Recession can also be caused by a problem with your bite which causes you to grind your teeth. This not only wears away your enamel on your chewing surfaces, but it puts stress on the entire tooth and causes your gums to recede around the tooth.
When your gums recede, this means they drop down lower on the tooth. The enamel only covers the crown portion of your tooth, the root is covered by cementum. The cementum is not nearly as protective against decay as the enamel is because it isn’t as hard. It has a different molecular structure. Once again, the fluoride changes this molecular structure to make it harder and resist decay. Root decay is a huge issue for older adults in their 70’s and older. Research shows if fluoride is used throughout adulthood, these root surfaces can become more calcified and not decay as easily.
There are different types of topical fluorides. Most people are familiar with the over the counter (OTC) kind of fluoride. This is the fluoride toothpastes you buy in the grocery store or retail pharmacy stores. Typically, these products contain about 500 parts per million (ppm) of fluoride to the other ingredients. For someone with a high decay susceptibility or cold sensitive teeth, I like to recommend a prescription strength fluoride toothpaste. This has a 5,000 ppm of fluoride and is extremely effective at preventing future decay. This is a toothpaste which I recommend you brush with before going to bed. Basically you apply it to your toothbrush and brush like normal with it for 2-3 minutes without rinsing your brush or your mouth. Then you spit it out, don’t rinse your mouth, and go to bed with the fluoride coating your teeth oral tissue. This is basically giving you a fluoride treatment while you sleep and helping to remineralize your tooth structures.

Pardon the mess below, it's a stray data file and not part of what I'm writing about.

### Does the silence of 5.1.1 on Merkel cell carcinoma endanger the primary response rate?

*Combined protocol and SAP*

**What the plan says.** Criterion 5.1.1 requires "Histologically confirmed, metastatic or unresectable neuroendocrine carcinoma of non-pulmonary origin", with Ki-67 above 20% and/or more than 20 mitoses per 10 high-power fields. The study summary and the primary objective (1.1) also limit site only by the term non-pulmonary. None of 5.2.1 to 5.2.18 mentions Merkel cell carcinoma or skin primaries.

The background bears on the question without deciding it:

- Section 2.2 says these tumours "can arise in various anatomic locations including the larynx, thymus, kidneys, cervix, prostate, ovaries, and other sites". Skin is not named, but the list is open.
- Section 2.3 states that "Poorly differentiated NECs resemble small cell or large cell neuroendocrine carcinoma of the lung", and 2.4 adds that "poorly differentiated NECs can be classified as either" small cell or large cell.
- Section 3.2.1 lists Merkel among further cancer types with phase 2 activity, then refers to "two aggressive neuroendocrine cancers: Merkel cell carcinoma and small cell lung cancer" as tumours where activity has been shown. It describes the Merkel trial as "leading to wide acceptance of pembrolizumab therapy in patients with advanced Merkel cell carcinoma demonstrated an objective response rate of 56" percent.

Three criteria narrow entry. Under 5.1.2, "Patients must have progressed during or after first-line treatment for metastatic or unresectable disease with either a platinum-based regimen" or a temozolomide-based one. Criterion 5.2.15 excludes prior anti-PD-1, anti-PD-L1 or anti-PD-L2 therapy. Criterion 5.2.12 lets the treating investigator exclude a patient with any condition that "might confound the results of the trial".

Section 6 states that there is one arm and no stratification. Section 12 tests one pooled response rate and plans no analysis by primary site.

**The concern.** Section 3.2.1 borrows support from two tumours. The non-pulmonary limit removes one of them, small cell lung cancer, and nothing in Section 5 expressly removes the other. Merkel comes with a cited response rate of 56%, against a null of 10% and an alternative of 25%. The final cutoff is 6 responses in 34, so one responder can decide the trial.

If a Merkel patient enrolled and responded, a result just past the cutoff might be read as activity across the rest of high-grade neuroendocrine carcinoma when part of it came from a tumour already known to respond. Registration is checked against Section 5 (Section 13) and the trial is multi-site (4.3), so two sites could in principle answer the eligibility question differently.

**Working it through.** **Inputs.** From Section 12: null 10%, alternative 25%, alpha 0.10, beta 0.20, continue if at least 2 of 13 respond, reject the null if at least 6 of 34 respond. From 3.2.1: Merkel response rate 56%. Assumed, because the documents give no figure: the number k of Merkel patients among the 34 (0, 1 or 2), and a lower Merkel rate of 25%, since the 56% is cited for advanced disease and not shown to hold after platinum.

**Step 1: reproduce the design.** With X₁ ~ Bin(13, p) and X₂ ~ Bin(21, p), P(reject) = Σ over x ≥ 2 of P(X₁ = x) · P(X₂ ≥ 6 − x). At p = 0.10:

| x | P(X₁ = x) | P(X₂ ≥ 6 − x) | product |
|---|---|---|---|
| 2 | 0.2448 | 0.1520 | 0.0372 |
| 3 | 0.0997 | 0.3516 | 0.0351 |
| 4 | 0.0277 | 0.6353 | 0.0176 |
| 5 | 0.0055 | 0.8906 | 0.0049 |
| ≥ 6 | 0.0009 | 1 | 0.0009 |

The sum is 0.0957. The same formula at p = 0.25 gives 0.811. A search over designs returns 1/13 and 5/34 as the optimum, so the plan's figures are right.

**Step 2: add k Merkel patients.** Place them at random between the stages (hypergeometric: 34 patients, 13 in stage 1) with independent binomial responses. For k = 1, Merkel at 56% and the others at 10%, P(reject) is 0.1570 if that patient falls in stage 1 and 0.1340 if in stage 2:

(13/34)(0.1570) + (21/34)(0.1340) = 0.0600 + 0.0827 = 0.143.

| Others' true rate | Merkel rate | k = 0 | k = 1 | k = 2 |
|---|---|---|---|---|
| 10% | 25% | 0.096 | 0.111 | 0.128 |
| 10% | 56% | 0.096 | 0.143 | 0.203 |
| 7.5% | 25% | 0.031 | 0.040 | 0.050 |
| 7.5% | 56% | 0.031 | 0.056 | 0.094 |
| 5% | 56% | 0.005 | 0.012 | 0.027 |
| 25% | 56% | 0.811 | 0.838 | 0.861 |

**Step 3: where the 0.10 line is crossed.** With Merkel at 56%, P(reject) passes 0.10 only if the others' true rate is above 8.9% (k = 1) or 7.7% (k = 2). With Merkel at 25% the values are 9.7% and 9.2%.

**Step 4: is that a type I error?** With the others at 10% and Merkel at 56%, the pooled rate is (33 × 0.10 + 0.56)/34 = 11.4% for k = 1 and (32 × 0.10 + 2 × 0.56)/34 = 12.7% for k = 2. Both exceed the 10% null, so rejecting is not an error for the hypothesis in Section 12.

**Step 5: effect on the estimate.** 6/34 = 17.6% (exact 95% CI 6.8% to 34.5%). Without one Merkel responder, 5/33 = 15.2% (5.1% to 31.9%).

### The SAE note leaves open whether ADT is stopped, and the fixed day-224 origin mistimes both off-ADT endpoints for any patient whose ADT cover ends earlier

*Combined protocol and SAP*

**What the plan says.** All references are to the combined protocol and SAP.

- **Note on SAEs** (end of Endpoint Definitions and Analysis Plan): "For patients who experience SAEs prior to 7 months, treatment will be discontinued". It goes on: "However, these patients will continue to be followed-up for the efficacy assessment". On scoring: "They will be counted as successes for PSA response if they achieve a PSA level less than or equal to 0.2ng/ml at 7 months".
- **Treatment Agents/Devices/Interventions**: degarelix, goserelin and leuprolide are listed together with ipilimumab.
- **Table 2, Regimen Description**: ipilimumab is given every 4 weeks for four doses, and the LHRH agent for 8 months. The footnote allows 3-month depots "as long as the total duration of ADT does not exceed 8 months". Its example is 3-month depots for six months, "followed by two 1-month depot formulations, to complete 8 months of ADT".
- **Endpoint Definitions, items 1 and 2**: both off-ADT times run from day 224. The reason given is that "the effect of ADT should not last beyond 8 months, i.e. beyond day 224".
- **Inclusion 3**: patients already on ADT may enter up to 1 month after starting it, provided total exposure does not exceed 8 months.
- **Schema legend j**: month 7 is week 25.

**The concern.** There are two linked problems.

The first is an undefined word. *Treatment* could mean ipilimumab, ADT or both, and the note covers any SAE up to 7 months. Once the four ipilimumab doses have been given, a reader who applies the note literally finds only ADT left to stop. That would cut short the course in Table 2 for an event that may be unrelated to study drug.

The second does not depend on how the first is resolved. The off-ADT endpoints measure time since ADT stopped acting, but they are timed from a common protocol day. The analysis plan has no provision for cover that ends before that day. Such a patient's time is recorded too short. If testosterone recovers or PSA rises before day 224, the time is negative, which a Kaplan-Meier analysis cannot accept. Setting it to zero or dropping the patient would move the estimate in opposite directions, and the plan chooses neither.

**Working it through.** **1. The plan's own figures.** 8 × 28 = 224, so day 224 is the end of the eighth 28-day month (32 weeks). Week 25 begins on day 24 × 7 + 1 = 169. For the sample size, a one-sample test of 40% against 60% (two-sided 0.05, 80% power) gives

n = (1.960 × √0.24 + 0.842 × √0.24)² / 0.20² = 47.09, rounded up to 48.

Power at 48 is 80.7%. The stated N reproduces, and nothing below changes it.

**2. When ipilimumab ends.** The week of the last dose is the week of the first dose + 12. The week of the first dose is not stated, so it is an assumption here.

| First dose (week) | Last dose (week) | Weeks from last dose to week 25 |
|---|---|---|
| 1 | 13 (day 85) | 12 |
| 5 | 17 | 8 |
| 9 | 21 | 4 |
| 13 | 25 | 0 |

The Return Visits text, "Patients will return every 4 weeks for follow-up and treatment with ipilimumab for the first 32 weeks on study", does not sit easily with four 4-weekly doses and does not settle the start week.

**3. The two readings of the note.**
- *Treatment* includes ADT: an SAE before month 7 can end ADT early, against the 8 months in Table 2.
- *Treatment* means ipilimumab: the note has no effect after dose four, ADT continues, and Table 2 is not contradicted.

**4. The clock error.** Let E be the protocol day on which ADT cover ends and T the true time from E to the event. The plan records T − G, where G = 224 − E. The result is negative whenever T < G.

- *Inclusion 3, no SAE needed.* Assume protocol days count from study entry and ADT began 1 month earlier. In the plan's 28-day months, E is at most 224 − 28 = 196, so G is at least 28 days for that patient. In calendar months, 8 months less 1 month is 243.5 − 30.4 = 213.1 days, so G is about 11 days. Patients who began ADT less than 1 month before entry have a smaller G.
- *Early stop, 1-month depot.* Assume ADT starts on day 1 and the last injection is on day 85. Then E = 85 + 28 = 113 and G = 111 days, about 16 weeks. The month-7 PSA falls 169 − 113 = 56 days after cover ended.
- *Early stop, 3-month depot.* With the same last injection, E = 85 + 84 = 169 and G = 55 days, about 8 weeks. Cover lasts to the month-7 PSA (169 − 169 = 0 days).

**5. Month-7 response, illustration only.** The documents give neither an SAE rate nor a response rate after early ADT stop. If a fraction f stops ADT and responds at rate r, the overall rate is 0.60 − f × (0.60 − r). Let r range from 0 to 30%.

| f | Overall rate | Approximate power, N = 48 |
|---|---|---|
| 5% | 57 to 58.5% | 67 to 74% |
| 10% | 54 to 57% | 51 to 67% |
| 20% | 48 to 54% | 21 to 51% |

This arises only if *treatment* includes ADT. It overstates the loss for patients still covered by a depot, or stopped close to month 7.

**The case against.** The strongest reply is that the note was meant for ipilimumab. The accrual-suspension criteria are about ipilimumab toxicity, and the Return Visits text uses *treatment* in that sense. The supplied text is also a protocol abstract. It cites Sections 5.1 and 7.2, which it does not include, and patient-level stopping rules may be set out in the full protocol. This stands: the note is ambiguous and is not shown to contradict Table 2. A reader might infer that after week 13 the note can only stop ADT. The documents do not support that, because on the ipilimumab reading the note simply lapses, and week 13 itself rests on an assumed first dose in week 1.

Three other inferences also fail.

Another very effective type of topical fluoride I recommend to most children and adults is an in office fluoride treatment. There are different types of applications of in office fluorides. I use a fluoride varnish which is 75% more effective the than foam/tray version used in past years by most dental offices. The varnish is painted on your teeth. It is a sticky gel and adheres to the teeth until it is brushed off at bedtime. It is recommended that you do not eat or drink anything hot enough to melt it off the teeth for 2-4 hours following treatment, nor should you eat hard, crunchy foods or chew gum for 2 hours after, as that can remove it from the teeth. Water is fine to drink immediately after as water helps it to “set up” on the teeth. Soft and cold foods and drinks are generally fine to eat in the first 2-4 hours as well. The 2-4 hour time frame is set because the majority of the ‘uptake’ of fluoride into the teeth happens in that time.
Insurances generally will pay for children to receive in office fluoride treatments and more and more insurances are paying for adult fluoride treatments as well. American Dental Association has been recommending fluoride for both children and adults for fluoride due to the research done which shows how effective it is at preventing decay and helping people with sensitive teeth. I follow this recommendation whether your insurance wants to pay for it or not. It is inexpensive and I truly believe it is worth the cost to prevent future dental problems.
I am willing to discuss my beliefs with you, but please know I will always respect your own opinions about fluoride and will never be pushy about doing fluoride if you do not want it.